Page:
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Our goal at the Institute for Fiscal Studies is to promote effective economic and social policies by better understanding how policies affect individuals, families, businesses and the government's finances.

Over last 25 years the Treasury has been responsible for controlling government spending, setting fiscal rules and the overall control framework, and ensuring that departments stay within spending limits. In this report, we use data on spending plans and out-turns to see what they can tell us about the efficacy of spending control under different regimes.
Between 2009-10 and 2017-18, total school spending per pupil in England fell by about 8% in real terms, which compares with about 5% in Wales.
In an article in the Times, IFS Director Paul Johnson discusses the problems with business rates and the arguments for reforming rather than abolishing them.
To mark the BBC’s coverage of the NHS’s 70th birthday in July 2018, researchers from the Institute for Fiscal Studies, Health Foundation, The King’s Fund and the Nuffield Trust have come together for the first time, using combined expertise to shed light on some of the big questions on the NHS.

Events

Upcoming event
Date 03 - 04 September 2018 | 09:00 - 18:00
Location Europa Conference Room (main entrance: Alcalá, 48)
Availablity Places available
The second Annual Research Conference of Banco de España will be held in their Madrid headquarters, and is being jointly organised with IFS.
Upcoming event
Date 14 - 15 September 2018 | 09:00 - 17:00
Location Downing College, Cambridge
Availablity Places available
Every two years, IFS holds a residential conference, aiming to facilitate high-level knowledge exchange between practitioners, policymakers and academics on key areas of policy and practice. This year's conference will look at tax and industrial strategy.
Upcoming event
Date 27 September 2018 | 18:30 - 20:00
Location The Royal Society
Availablity Places available
We’re pleased to announce that Professor Janet Currie will give the 2018 IFS Annual Lecture. Professor Currie is the Henry Putnam Professor of Economics and Public Affairs at Princeton University, and Chair of their Department of Economics.

Publications and research

This new IFS report, funded by the Joseph Rowntree Foundation, examines recent trends in the distribution of household incomes in the UK. This includes looking at changes not only in average living standards but also in household income inequality and measures of income poverty and deprivation.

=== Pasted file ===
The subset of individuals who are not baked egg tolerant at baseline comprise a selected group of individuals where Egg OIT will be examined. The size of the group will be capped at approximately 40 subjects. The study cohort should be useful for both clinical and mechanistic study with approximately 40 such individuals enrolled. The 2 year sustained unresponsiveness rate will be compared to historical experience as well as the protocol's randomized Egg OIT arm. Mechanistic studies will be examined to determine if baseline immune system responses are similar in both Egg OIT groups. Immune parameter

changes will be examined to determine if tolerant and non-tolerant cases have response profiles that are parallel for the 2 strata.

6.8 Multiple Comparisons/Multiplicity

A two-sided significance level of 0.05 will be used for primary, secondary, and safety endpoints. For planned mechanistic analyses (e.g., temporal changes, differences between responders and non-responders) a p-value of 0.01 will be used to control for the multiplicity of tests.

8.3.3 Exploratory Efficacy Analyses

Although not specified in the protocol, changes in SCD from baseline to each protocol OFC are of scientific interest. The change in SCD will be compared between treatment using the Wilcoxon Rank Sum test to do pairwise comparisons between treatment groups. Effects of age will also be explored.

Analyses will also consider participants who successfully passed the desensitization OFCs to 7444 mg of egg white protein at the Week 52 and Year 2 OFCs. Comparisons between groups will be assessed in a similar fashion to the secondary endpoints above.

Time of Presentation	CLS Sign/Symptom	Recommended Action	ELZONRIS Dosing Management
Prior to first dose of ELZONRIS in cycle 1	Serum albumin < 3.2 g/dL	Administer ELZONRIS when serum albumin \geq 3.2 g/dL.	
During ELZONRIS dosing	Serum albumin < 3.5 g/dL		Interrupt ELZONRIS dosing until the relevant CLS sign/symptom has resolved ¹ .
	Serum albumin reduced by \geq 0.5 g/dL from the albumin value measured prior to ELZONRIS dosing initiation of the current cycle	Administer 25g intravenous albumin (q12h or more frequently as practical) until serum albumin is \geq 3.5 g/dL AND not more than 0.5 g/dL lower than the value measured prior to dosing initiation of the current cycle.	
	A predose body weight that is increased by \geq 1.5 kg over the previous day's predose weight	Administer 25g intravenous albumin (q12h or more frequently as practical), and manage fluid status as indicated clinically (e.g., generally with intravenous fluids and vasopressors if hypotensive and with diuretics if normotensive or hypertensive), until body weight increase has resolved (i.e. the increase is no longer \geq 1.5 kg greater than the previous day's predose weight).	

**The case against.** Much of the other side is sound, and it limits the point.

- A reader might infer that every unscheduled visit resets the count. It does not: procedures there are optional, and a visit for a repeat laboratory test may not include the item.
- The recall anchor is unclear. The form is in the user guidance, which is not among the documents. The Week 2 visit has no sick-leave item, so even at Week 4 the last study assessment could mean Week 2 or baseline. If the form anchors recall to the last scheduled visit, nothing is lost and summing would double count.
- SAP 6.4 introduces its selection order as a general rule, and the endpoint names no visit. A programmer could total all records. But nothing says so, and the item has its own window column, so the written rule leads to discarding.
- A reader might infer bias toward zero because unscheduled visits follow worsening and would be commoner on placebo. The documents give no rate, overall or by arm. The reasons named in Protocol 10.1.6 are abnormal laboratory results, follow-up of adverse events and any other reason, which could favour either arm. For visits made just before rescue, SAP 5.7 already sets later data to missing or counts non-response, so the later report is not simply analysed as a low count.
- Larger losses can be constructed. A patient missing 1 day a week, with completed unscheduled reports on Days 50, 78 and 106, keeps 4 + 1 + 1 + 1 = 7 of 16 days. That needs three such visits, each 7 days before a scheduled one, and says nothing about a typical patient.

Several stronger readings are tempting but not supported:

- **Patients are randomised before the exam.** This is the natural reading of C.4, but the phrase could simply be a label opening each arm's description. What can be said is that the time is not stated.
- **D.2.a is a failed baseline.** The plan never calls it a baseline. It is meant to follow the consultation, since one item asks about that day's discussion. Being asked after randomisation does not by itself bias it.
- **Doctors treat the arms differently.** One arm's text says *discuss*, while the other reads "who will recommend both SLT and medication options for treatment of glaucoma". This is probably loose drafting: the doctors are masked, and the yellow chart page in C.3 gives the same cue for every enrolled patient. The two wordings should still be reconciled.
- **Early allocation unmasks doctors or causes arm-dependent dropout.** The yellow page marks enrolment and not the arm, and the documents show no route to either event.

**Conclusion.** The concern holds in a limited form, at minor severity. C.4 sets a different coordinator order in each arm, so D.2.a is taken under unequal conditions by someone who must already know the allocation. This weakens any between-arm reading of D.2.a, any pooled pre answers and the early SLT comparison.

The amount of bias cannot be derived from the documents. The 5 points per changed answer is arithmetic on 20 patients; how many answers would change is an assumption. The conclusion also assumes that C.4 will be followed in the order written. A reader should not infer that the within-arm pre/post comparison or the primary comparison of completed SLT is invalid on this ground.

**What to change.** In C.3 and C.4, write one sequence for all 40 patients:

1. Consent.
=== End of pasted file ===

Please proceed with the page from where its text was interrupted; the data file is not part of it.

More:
There is a current debate about whether the definition of self-employment should be aligned across tax and employment law. At present there is a rather complex situation – illustrated by a recent court case involving Pimlico Plumbers – in which an individual can be deemed a worker in employment law but self-employed in tax law.
Yesterday, the Prime Minister announced a ‘70th birthday present’ for the NHS, pledging average real annual increases of 3.4% per year for the next five years. One challenge for the Government is where the money to pay for this will come from.
Increases in the minimum wage boost the hourly wages of workers previously paid below the new minimum, but the impact on their living standards is less clear. This is because their living standards will be influenced by a range of additional factors such as the number of hours worked per week, taxes paid on their earnings, the benefits and other income sources they receive and the incomes of other people in their household.
This new observation provides an assessment of the SNP’s Sustainable Growth Commission’s proposals. Commendably, rather than duck the issue, they set out how they would approach the challenging public finance position an independent Scotland would start life with. Their proposals imply another decade of the sort of restraint on public spending that Scotland is currently experiencing. If this is austerity, then austerity would be extended under the Commission’s proposals
In a new IFS briefing note, we look at how council spending on adult social care and other services changed between 2009-10 and 2017-18. We find that despite these recent increases, spending was budgeted be 3% lower in 2017–18 than in 2009–10. As the population has grown over this period, this is equivalent to 9% lower per person.

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